OPEC members finally reached an agreement on whether to increase oil production. Next year, production will increase, but less than what was previously planned.
In January, the group will raise production by 500,000 barrels a day, which is only a quarter of the previously agreed volume. Ministers will then hold monthly consultations to decide on whether to approve another increase (of a similar size) in the coming months.
This gradual increase in production is not in line with the expectations that have been discussed in recent weeks: a three-month delay in the increase in production. However, the new deal will avoid eroding OPEC's unity, a growing risk after days of tense negotiations that have exposed renewed rifts between the cartel's main members- the United Arab Emirates and Saudi Arabia.
The revised treaty is also likely to keep the market short of oil during the first quarter, but will allow OPEC to deplete its inflated reserves. Economists have calculated that if the group were to continue to fully increase supply, there would be a surplus in the market, potentially undermining the recent rally in prices (oil quotes have risen by 0.5%).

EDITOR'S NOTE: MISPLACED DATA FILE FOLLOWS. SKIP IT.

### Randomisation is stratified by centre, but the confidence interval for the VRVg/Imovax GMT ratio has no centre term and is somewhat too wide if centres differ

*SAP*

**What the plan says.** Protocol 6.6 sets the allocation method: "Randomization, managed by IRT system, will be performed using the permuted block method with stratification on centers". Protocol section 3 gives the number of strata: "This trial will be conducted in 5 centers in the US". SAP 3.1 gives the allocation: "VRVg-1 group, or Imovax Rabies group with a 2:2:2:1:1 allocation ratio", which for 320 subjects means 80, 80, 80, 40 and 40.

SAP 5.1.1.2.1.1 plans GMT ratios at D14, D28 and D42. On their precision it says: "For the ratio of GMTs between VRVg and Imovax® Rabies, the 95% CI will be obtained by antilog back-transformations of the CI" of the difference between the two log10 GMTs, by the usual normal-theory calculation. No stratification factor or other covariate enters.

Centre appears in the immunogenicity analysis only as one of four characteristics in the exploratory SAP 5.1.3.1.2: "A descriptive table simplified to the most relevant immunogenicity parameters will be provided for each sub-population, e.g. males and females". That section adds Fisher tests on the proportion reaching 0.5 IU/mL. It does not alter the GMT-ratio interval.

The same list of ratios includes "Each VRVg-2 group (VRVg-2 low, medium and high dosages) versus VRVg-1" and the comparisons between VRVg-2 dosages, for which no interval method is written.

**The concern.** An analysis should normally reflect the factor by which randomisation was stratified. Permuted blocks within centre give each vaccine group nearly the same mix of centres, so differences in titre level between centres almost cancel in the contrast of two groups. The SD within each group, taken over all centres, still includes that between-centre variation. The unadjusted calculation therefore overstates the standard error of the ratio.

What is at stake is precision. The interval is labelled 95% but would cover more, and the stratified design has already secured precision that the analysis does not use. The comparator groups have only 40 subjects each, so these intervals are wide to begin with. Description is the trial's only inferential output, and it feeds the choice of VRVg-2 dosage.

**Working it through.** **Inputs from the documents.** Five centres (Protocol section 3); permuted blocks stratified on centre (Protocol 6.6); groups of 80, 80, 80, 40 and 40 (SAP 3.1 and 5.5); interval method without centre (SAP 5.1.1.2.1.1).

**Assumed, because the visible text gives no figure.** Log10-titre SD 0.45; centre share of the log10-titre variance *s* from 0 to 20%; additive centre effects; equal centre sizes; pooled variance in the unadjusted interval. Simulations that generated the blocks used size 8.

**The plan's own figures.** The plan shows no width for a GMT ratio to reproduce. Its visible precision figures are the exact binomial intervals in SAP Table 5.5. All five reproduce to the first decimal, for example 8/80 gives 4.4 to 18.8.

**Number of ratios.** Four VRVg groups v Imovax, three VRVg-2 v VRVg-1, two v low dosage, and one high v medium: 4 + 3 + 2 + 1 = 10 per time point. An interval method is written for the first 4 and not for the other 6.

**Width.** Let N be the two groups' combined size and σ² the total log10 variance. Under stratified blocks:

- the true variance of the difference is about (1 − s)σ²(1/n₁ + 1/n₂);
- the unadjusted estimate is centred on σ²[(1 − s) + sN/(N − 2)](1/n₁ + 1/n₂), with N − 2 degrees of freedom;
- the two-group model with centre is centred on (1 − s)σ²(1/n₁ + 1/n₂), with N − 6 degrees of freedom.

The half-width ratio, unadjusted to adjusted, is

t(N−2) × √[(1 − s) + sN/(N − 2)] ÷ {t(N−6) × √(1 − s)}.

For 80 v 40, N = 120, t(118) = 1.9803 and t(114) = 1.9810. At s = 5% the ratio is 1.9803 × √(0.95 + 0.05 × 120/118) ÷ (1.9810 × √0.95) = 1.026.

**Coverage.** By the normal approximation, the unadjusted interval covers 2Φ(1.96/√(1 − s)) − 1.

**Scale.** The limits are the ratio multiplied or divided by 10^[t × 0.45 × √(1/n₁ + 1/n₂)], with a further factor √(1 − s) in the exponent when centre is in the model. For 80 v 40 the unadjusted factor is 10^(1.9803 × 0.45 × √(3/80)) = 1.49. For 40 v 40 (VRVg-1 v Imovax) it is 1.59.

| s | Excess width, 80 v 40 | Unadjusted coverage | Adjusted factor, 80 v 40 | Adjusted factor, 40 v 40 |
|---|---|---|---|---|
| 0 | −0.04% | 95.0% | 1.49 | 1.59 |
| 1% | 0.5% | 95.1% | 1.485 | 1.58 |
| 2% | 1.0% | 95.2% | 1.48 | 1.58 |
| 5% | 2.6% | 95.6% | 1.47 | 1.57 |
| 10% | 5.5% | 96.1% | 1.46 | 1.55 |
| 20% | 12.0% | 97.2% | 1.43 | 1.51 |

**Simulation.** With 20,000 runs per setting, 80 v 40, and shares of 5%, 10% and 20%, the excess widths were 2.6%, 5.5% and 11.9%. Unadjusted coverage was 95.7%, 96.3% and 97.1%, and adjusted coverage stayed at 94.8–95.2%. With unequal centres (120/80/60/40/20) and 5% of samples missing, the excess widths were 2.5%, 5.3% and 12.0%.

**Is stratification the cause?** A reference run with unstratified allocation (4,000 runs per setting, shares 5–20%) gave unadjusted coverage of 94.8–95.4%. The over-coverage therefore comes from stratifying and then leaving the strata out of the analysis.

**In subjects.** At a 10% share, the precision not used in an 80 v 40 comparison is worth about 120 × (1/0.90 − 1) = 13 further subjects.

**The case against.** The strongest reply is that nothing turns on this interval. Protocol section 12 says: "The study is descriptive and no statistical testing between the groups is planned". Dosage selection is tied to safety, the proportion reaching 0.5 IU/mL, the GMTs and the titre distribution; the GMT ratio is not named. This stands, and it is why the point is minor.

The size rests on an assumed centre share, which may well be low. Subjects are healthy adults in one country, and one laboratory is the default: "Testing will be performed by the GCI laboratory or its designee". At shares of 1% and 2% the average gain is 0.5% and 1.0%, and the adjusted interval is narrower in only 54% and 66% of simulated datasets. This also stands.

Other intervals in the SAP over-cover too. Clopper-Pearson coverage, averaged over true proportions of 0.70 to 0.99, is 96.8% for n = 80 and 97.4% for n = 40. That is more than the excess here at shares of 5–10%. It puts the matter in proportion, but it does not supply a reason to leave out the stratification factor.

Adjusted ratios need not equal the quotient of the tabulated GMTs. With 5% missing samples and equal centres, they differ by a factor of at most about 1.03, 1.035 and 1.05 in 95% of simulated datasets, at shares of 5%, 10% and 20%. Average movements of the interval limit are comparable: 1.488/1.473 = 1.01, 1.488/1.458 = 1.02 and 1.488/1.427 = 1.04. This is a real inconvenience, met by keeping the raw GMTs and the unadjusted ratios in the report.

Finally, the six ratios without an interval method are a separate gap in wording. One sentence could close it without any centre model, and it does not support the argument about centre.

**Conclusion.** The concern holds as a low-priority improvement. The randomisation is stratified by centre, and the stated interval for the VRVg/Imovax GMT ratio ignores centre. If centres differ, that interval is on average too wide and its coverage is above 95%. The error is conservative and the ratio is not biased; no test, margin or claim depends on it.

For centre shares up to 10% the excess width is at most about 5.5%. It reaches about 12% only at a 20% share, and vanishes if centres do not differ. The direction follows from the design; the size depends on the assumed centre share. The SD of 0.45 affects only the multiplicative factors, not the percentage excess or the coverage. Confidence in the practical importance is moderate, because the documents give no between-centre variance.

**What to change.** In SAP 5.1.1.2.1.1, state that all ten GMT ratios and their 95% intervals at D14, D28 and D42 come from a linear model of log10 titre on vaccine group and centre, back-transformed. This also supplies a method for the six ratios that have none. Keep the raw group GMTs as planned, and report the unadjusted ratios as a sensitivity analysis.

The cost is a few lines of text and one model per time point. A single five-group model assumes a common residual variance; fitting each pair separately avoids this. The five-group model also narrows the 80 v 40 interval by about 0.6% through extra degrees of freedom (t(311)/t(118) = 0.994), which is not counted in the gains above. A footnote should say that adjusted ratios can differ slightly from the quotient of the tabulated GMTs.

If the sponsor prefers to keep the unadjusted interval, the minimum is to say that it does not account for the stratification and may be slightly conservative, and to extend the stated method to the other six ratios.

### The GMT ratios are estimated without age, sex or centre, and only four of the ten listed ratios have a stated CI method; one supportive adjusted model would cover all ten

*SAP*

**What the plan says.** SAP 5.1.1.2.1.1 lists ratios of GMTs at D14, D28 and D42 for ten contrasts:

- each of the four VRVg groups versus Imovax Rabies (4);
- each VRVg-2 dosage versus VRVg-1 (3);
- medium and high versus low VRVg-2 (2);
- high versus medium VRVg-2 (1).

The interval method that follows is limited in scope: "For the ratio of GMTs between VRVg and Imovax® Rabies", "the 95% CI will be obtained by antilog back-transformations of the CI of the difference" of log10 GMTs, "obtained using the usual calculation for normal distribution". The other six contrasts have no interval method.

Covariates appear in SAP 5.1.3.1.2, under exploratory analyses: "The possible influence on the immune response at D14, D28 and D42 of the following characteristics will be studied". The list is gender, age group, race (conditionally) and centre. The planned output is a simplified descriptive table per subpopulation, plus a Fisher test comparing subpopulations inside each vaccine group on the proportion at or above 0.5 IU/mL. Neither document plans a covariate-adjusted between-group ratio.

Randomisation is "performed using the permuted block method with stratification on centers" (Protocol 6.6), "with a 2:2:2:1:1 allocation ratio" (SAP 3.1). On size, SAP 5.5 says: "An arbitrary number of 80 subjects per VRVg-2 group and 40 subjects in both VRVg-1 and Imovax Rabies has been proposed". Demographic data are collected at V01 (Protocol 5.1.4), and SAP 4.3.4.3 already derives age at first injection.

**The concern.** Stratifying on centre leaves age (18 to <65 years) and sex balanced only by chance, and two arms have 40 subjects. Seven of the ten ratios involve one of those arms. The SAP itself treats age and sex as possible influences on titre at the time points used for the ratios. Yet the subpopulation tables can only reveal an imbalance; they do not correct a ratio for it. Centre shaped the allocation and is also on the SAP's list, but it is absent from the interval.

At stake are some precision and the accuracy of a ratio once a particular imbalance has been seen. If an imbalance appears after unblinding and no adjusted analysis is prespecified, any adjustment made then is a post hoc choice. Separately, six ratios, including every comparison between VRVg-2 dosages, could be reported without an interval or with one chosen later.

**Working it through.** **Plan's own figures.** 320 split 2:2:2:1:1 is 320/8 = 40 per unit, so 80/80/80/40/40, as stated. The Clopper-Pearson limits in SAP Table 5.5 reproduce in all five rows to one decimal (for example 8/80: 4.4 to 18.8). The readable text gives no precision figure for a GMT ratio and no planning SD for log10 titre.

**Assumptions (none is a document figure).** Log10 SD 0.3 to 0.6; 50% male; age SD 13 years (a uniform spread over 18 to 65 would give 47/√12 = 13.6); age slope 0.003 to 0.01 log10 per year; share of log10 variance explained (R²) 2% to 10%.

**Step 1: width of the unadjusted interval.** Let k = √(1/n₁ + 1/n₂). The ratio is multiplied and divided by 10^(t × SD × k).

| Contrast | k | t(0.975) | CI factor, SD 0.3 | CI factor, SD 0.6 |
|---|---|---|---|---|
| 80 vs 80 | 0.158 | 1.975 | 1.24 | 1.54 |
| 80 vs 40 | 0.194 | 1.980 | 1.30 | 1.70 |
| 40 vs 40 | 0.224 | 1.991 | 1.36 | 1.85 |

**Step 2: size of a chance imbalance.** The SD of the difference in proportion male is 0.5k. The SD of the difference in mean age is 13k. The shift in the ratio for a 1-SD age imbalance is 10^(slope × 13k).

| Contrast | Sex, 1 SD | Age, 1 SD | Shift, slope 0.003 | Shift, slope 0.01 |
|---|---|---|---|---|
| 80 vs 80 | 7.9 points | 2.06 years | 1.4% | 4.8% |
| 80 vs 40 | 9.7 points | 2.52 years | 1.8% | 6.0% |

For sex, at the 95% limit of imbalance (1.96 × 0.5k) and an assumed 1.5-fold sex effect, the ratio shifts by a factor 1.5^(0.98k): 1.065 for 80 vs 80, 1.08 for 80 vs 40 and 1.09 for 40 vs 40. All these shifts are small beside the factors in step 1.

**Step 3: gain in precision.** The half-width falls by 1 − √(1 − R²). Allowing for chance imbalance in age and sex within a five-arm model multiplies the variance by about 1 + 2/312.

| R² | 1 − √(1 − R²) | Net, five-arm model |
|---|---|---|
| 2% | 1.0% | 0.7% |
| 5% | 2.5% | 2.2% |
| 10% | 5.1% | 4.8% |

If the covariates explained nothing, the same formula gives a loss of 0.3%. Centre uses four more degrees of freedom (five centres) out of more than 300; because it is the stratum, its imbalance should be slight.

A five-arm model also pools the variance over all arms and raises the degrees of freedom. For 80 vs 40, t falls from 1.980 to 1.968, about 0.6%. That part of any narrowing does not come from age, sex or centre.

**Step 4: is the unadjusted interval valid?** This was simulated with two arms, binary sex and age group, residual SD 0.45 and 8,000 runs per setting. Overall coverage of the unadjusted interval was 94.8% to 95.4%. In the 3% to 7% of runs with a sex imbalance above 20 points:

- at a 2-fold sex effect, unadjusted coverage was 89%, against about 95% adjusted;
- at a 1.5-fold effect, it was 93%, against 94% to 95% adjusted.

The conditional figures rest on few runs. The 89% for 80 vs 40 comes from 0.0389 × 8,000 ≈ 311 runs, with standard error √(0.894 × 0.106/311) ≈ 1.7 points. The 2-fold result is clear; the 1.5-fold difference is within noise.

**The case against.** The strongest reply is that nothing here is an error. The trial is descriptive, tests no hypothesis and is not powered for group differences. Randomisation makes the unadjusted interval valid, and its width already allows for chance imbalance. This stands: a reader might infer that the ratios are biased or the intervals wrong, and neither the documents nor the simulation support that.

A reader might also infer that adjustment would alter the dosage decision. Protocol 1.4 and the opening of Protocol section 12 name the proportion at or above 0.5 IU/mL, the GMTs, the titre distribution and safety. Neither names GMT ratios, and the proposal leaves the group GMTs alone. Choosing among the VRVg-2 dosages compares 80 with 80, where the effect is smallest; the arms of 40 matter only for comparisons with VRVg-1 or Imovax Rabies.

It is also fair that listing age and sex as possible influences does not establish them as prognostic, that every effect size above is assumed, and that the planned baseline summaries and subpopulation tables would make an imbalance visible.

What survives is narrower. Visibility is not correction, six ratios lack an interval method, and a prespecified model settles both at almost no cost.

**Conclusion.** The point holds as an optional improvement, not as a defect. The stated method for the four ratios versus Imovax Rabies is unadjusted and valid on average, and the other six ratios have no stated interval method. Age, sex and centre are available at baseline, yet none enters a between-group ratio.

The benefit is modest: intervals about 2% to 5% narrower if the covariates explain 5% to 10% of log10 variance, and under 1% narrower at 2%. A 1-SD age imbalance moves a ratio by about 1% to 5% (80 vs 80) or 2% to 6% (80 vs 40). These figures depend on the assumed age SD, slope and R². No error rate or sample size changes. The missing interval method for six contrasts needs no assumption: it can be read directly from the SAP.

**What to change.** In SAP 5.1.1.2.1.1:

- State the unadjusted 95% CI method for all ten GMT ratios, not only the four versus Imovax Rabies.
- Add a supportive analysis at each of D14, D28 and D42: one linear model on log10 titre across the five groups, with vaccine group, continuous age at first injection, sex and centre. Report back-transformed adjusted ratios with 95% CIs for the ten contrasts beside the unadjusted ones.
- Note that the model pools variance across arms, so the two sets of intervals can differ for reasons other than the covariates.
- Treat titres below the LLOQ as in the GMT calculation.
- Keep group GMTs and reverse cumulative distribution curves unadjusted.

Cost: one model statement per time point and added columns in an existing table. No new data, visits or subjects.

OPEC's new deal will affect not only the pricing policy of oil, but also the fate of the entire energy industry - from large to small companies, as well as all resource-dependent countries such as Brazil and Kazakhstan.
To save the oil market from an unprecedented downturn earlier this year, OPEC and its allies have decreased oil production by 9.7 million barrels a day. But starting last August, the cartel was smoothly returning 2 million bpd to the market, and was expected to add a similar volume in January.
Many countries are worried about an oversupply of oil, while some sought to increase production because their economies were under massive financial pressure.
For OPEC members that failed to fully implement supply restrictions in the previous months, they will have to continue to cut production until March as compensation.